Mackinaw fabric is still highly regarded and used by various international users and manufacturers. Here are some notable examples:

  • Filson: Filson, an American outdoor clothing brand, is known for its high-quality Mackinaw jackets, coats, and vests. They have been manufacturing Mackinaw garments since the early 20th century, maintaining the traditional ruggedness and functionality of the fabric.
  • Pendleton: Pendleton, a renowned American textile manufacturer, incorporates Mackinaw fabric in their woolen blankets, outerwear, and accessories. They have a long history of producing high-quality wool products.
  • Woolrich: Woolrich, an iconic American brand, utilizes Mackinaw fabric in their range of outerwear, including jackets and coats. They are known for their commitment to producing durable and classic woolen garments.


Mackinaw fabric, with its rich history and exceptional insulation properties, continues to be a sought-after material for cold-weather garments. The traditional and modern variations of Mackinaw fabric provide warmth, durability, and style, making it a favorite choice for outdoor enthusiasts and those who appreciate high-quality textiles. With top international users and manufacturers like Filson, Pendleton, and Woolrich, Mackinaw fabric retains its position as a symbol of ruggedness and functionality in the textile industry.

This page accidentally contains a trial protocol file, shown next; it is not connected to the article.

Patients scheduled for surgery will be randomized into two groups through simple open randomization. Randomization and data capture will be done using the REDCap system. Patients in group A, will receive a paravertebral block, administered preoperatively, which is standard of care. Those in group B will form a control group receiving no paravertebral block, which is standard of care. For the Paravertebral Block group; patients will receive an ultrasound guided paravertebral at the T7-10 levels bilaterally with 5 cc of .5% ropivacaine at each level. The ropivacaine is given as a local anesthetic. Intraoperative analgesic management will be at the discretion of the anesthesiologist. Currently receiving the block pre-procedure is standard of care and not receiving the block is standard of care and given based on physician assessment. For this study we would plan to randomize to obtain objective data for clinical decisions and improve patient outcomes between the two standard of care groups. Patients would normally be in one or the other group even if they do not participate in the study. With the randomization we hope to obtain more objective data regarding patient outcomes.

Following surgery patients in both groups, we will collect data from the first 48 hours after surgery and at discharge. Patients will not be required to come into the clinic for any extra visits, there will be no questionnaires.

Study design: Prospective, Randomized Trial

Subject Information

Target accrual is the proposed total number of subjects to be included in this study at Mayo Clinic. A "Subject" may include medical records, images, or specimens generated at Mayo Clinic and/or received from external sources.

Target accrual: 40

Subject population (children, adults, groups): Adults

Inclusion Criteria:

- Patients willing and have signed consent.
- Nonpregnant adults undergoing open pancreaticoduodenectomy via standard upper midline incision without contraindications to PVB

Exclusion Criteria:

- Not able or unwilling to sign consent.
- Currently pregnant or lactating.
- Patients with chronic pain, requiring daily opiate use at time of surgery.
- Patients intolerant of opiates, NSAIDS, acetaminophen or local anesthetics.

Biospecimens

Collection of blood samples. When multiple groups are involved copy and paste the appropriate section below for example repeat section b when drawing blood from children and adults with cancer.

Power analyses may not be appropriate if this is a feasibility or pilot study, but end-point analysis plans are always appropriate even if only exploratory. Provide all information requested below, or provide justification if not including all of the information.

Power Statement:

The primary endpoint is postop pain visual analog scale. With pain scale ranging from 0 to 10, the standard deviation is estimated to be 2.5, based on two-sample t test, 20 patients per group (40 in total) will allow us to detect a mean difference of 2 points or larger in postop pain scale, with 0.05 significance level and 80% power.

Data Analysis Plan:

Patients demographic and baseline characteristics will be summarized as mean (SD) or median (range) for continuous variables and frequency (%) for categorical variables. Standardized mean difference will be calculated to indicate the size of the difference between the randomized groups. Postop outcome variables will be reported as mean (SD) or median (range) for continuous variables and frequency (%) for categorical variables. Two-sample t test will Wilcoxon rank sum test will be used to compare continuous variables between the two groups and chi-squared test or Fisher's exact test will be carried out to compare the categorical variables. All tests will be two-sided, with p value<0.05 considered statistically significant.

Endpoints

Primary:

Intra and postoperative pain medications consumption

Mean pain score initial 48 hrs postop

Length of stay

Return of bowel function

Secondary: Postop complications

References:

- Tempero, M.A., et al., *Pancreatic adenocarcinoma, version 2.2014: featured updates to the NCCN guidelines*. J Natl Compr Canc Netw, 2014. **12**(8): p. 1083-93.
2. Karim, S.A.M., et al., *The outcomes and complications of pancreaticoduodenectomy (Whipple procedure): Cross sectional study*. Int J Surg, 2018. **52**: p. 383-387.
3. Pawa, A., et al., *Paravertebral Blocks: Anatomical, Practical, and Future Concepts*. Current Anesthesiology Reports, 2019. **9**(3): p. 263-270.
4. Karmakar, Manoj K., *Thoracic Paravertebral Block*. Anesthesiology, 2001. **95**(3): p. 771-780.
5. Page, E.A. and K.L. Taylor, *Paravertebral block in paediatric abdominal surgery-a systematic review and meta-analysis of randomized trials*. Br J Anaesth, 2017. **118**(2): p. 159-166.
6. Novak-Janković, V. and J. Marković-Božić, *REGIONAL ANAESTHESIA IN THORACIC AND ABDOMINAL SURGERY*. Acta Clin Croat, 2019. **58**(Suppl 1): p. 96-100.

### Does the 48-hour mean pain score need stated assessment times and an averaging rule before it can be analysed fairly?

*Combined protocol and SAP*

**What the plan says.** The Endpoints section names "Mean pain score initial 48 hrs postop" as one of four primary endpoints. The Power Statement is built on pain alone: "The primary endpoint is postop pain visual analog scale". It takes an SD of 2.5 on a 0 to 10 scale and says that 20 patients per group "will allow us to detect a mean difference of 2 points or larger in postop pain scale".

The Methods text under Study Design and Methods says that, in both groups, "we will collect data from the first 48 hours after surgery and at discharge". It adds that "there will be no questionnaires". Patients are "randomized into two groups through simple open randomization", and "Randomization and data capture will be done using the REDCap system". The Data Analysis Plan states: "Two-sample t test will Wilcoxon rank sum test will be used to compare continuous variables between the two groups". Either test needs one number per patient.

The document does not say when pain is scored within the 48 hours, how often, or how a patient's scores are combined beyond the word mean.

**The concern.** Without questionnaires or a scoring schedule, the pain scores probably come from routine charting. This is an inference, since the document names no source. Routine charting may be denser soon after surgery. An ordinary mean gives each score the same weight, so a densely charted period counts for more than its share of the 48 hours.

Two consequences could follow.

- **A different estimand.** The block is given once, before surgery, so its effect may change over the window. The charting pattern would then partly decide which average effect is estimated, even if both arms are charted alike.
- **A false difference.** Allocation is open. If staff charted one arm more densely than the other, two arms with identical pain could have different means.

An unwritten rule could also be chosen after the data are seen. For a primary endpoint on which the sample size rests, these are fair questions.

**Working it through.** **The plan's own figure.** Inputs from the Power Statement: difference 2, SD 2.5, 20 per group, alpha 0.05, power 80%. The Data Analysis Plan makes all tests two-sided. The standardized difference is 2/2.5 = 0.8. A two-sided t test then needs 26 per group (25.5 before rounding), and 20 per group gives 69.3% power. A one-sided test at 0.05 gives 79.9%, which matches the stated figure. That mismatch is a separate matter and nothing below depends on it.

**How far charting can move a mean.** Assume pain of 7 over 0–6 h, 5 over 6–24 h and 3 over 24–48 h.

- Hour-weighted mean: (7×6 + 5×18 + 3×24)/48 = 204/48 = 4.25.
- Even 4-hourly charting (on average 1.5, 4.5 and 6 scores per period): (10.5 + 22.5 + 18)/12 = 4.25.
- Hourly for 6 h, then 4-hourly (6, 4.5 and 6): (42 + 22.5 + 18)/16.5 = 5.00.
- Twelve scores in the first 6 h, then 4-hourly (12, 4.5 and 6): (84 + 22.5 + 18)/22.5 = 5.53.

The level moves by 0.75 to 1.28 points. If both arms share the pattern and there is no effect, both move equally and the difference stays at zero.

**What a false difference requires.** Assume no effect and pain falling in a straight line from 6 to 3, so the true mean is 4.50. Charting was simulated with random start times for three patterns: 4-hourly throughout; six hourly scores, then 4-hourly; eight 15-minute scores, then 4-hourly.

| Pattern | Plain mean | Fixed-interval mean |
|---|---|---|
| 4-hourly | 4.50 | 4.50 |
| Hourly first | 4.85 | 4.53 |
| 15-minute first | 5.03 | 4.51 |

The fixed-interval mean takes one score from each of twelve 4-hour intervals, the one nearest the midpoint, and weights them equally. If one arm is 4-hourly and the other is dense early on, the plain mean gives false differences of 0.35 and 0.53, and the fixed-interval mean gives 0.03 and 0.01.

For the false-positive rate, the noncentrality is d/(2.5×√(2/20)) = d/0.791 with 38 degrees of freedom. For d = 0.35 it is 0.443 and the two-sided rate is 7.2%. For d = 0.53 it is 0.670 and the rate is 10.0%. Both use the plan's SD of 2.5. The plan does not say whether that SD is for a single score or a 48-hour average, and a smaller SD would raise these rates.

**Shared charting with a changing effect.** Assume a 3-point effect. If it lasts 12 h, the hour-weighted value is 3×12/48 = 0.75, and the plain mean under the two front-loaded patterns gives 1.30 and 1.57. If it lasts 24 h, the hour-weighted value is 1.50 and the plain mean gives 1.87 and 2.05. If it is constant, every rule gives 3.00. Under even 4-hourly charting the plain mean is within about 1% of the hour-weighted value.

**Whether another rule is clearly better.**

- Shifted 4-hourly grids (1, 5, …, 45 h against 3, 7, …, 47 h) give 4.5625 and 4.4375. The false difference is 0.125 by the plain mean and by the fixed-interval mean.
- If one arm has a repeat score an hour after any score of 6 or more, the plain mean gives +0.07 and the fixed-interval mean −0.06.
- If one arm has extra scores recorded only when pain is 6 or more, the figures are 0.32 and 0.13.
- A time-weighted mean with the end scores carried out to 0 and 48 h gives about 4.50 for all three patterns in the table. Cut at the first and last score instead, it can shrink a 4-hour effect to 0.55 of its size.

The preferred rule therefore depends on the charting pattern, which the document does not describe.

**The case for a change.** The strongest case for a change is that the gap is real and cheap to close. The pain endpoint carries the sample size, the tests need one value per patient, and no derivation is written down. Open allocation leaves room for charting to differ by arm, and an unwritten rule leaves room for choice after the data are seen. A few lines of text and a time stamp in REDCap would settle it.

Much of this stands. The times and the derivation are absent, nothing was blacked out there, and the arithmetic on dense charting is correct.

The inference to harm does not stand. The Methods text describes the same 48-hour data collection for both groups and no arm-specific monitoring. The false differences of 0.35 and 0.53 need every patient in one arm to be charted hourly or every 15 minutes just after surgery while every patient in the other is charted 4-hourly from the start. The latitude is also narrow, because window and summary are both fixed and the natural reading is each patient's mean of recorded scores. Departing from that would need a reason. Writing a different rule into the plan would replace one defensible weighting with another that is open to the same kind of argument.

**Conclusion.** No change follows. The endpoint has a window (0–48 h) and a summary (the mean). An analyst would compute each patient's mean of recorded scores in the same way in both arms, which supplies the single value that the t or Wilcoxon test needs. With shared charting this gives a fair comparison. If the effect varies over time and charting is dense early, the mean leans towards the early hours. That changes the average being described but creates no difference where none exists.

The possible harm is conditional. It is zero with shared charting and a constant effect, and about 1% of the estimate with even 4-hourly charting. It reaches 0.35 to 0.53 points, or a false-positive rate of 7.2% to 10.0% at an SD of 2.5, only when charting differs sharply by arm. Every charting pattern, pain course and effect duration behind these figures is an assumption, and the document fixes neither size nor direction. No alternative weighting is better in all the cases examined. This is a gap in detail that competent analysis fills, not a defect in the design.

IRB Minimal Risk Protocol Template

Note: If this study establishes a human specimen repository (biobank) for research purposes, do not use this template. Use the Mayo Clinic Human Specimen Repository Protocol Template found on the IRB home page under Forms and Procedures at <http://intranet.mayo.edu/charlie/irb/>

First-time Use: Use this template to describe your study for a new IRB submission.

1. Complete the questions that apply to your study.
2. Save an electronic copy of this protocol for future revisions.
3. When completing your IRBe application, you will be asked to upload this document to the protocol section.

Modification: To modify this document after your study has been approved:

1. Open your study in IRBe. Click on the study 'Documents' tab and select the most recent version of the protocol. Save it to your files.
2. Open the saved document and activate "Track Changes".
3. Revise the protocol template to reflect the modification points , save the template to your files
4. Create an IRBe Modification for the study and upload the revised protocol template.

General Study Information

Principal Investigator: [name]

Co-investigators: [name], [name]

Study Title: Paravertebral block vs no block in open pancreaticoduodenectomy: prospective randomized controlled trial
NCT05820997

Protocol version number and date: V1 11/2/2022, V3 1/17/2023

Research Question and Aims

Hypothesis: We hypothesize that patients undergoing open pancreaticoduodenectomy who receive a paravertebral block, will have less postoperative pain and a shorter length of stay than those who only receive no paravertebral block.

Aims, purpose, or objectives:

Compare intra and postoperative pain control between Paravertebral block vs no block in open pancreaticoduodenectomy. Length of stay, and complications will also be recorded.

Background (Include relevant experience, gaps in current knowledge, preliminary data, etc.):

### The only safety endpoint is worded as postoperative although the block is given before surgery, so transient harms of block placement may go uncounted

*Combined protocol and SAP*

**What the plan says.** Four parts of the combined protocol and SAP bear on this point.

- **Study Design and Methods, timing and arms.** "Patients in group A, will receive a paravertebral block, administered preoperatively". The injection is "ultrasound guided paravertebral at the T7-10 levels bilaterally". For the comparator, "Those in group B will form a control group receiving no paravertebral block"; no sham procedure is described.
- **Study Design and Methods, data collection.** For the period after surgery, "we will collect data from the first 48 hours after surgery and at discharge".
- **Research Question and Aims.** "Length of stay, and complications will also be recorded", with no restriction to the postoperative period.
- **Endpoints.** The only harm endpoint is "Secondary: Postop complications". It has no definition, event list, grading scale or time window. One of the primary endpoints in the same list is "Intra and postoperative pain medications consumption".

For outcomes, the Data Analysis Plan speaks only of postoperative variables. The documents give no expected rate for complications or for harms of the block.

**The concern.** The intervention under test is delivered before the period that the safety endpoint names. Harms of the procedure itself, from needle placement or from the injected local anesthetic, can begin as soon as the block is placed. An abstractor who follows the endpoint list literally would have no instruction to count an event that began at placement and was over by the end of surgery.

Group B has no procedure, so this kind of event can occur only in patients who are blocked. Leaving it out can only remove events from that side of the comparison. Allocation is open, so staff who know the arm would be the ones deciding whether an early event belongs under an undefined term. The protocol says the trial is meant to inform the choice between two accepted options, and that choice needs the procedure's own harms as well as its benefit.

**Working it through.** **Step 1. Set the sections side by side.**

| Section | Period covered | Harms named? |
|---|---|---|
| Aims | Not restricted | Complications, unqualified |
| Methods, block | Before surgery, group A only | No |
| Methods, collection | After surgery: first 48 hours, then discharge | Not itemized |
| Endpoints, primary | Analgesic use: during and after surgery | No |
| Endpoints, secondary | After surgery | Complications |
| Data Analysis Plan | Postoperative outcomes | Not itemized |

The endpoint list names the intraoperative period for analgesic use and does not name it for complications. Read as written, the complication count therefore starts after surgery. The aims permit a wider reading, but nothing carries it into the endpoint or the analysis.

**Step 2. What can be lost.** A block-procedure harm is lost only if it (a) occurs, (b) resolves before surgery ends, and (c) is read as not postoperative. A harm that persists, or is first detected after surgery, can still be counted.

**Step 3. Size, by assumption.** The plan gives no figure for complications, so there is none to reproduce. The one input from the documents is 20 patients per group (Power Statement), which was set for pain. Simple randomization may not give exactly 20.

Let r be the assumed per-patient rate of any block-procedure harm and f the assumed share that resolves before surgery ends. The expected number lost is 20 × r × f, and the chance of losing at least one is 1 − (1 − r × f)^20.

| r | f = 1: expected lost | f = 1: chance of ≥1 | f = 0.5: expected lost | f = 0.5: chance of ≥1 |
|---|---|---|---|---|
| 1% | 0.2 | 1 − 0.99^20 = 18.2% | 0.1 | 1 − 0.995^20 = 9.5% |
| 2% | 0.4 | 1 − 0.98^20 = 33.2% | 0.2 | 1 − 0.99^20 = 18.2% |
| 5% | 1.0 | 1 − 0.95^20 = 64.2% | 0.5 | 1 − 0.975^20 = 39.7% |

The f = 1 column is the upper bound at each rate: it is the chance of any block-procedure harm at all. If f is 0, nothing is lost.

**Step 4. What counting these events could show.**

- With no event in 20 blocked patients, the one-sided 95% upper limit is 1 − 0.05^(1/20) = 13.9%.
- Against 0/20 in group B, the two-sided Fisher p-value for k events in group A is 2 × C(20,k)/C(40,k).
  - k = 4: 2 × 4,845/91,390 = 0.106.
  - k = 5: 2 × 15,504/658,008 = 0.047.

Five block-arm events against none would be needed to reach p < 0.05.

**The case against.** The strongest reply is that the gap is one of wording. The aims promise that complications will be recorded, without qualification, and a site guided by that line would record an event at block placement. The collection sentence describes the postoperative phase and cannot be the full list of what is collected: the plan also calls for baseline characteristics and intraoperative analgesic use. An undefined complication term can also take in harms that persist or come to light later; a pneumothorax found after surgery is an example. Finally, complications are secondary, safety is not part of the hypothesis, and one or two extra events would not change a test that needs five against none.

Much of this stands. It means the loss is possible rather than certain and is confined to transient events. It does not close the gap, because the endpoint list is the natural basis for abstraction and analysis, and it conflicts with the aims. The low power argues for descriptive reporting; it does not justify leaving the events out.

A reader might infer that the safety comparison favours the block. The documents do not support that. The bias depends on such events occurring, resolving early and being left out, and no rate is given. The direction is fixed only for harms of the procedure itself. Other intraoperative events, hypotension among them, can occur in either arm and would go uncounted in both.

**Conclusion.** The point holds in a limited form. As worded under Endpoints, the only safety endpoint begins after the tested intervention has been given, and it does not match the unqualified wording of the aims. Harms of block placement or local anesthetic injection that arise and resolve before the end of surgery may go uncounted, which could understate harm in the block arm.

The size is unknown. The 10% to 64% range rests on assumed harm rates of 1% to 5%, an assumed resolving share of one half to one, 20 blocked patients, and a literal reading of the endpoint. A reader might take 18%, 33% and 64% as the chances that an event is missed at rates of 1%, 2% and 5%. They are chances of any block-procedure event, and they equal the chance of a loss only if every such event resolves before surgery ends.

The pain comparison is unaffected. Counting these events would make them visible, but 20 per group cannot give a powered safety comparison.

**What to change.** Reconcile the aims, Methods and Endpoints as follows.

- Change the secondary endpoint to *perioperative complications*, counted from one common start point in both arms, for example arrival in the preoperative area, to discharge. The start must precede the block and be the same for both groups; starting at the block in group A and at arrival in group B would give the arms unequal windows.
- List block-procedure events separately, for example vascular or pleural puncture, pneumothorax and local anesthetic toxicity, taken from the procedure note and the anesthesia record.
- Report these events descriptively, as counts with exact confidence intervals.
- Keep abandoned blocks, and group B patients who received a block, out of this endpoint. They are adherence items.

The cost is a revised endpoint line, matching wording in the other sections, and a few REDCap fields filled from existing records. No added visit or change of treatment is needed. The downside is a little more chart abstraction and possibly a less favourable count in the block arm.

Historically, it was made from an ordinary grade of wool that often had shoddy re-used or remanufactured wool mixed in. A twill weave where the weave is concealed. Mackinaw is heavily fulled or felted and napped on both sides to conceal the weave. Much of the fabric is in a plaid or large check design or brightly colored, or with different colors on each side. Mackinaw is heavy and thick, very similar to melton. It is named after MacKinac Island, Michigan and is also called snow cloth. It was used by miners, lumbermen, hunters, trappers, fishermen, and cowboys in jackets, mackinaws and coats. It was also used for blankets, shirts, and some heavy sportswear, and windbreakers. Mackinaw is another fabric that has been replaced by more modern, lighter and warmer synthetics and blends.
Heavy woollen cloth used for shirts, jackets, and pants; first made by the Hudson's Bay Company in 1912. Often the term used for the jacket itself.

Some other terms

Some more terms:

Pima 42
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The process of passing fabric through a calender in which a highly polished, usually heated steel bowl rotates at a higher surface speed than the softer (e.g. cotton-filled or paper-filled) bowl...
French for 'cushioned or padded' and is made on a jacquard or dobby loom, in double cloth weave. This term refers to the type of weave. It is a triple-woven medium to heavyweight luxury fabric fabric...
Wickability is a term used in the textile industry to describe the ability of a fabric to quickly and efficiently transport moisture away from the skin. This is achieved through capillary action,...
This is a class of narrow width fabric made of cotton, wool or silk. The weaves commonly employed are plain, twill or sateen. Areas of application include tops of skirts, ornamentation and industrial...